Home Gym Rubber Flooring Guide

The Ultimate Guide To Home Gym Rubber Flooring

Home gym flooring gets a lot of searches online for good reason, it can be a really expensive project to protect your floor from dropped weights. Like I mentioned before, our basement floor is concrete, you don’t necessarily want to be dropping weights on a concrete floor because something has to give….either the plate, your bar or the floor. If you have wood floors then this problem is compounded.

There are a few ways that you can protect your floor from abuse while you train. First, consider your training style. Originally, I wanted to operate off one sole platform for everything. This basically implies that you will squat bench and pull from the same space. I decided that this would leave an already small space very cramped. Plus, it leaves no room for accessory work if you have a training partner. If you don’t have a training partner then this might be the best option for you. Likewise, if you have little space then this will have to be how you get the job done. If that is the case then skip right to our DIY platform guide.

Home Gym Flooring Options

You basically have two options for flooring, rolled rubber that you can lay down, or the puzzle piece garage flooring that I ended up purchasing. In both cases, they WILL NOT protect the floor from damage. I used this option solely for our squat/bench station as a way to get traction and keep the dust and dirt at bay. Here is what we went with.

Rolled Rubber Vs. Puzzle Pieces For Your Home Gym

Here is an interesting story that actually made part of my decision in how to install flooring for our basement gym.  I initially went to tractor supply to get both rolled rubber and horse mats.  Here are the horse mats just for reference.


The horse mats are 3/4″ vs the 1/4″ mats of either rolled rubber or puzzle pieces.  This makes the horse mats ideal for a deadlift platform, I felt that they were just too big of a pain in the ass to put under the power rack.  Yes, they will work but they don’t offer the same options for utilizing floor space and square footage by changing how you put them together.  Horse mats are fairly easy to cut with a utility knife….but not so easy that I would want to do it multiple times.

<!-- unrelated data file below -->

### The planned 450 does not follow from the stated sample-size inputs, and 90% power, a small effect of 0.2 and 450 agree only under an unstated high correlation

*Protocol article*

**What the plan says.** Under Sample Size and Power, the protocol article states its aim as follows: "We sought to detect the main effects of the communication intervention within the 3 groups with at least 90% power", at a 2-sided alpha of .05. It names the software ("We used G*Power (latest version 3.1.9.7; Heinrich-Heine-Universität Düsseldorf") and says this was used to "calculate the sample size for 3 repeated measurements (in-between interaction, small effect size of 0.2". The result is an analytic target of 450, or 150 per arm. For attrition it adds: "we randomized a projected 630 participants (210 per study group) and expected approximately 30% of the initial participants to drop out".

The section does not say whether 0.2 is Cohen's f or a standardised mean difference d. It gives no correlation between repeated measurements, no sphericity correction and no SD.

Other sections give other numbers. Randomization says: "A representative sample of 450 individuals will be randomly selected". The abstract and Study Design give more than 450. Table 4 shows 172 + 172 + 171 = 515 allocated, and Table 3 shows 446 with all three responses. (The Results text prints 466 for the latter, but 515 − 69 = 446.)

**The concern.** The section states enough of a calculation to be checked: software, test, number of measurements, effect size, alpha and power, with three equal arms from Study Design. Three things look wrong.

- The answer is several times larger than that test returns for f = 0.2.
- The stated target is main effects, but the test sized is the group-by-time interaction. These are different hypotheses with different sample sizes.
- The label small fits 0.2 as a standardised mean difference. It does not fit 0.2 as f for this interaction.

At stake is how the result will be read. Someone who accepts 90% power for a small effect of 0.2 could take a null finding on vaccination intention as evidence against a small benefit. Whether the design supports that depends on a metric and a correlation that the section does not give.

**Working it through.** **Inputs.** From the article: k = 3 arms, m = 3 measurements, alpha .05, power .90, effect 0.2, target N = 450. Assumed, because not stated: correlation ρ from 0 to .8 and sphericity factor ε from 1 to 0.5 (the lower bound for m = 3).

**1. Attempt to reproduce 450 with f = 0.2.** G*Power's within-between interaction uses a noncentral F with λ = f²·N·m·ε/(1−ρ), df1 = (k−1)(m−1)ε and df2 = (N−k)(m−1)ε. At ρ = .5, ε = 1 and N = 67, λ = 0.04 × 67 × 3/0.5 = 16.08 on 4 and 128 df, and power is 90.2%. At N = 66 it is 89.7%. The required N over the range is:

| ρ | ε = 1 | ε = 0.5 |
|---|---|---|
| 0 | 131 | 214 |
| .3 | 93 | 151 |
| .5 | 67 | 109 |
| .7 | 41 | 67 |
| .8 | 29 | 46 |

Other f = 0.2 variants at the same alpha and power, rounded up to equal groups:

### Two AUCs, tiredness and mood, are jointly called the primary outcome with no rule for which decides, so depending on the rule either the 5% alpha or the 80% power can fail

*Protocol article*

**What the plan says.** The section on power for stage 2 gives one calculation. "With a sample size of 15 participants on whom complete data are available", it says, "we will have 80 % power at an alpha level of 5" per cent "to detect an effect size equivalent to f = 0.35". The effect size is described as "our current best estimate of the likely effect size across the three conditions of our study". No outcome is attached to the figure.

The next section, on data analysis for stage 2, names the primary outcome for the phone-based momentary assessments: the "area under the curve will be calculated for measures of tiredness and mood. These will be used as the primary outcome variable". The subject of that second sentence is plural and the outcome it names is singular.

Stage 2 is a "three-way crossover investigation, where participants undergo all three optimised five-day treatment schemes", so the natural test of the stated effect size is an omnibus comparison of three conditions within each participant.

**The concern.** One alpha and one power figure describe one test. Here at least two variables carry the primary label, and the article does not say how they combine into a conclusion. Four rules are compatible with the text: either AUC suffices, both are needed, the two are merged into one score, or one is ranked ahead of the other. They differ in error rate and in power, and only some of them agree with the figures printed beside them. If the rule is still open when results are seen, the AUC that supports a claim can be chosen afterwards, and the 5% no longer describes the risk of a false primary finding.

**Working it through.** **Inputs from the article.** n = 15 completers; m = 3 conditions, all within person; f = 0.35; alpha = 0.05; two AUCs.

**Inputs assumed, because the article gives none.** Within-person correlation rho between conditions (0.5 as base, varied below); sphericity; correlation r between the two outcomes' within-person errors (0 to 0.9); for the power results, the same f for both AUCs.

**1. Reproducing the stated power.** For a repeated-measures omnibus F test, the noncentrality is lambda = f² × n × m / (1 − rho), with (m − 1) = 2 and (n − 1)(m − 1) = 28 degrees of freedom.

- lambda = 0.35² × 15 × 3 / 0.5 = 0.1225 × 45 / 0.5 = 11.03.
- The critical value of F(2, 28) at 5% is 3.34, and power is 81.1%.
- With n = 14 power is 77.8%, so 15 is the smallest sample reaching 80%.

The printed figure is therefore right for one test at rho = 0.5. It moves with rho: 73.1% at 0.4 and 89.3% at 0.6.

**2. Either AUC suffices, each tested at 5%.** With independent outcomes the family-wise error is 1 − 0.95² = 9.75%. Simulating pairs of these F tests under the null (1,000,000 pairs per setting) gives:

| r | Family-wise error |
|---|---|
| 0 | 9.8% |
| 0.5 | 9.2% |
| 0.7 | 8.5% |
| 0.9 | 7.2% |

So, when I went to get rubber flooring for both a deadlift platform and the actual surface of our floor the sales associate REFUSED to sell me a roll of rubber flooring.  She was adamant that they rubber flooring would rip and not protect the floor.  This was odd and I explained that I really didn’t care, I just needed to cover up the bare concrete.  Either way, she wasn’t having it and I didn’t feel the need to present a case just to buy the stuff.  I just grabbed the stall mats and left.

This ended up being a blessing in disguise because the next day we went to get the rest of the materials for our DIY deadlift platform from home depot.  We started looking around the garage flooring section and grabbed the puzzle pieces.  This let us set up a rectangle to cover just the surface under the squat stand and that was it.  I am really happy with how it worked out for a few reasons.

  • We get occasional water in the basement, we can move the tiles to clean if need be
  • Should be we want to expand later we can with more puzzle pieces
  • The tiles have a rough surface that makes it much easier to get traction for leg drive etc

I don’t believe it is cost effective to completely cover the surface that you will train in with rubber. Save your money for the actual equipment and make due with these suggestions.  Here is the final setup

​Final Thoughts

Get an idea of your square footage for training and then get a LITTLE BIT MORE. That is it. This isn’t rocket science and the stuff is expensive.

Pro tip: Look at home depot/tractor supply for this stuff rather than a fitness retailer. It is the same material but way cheaper.


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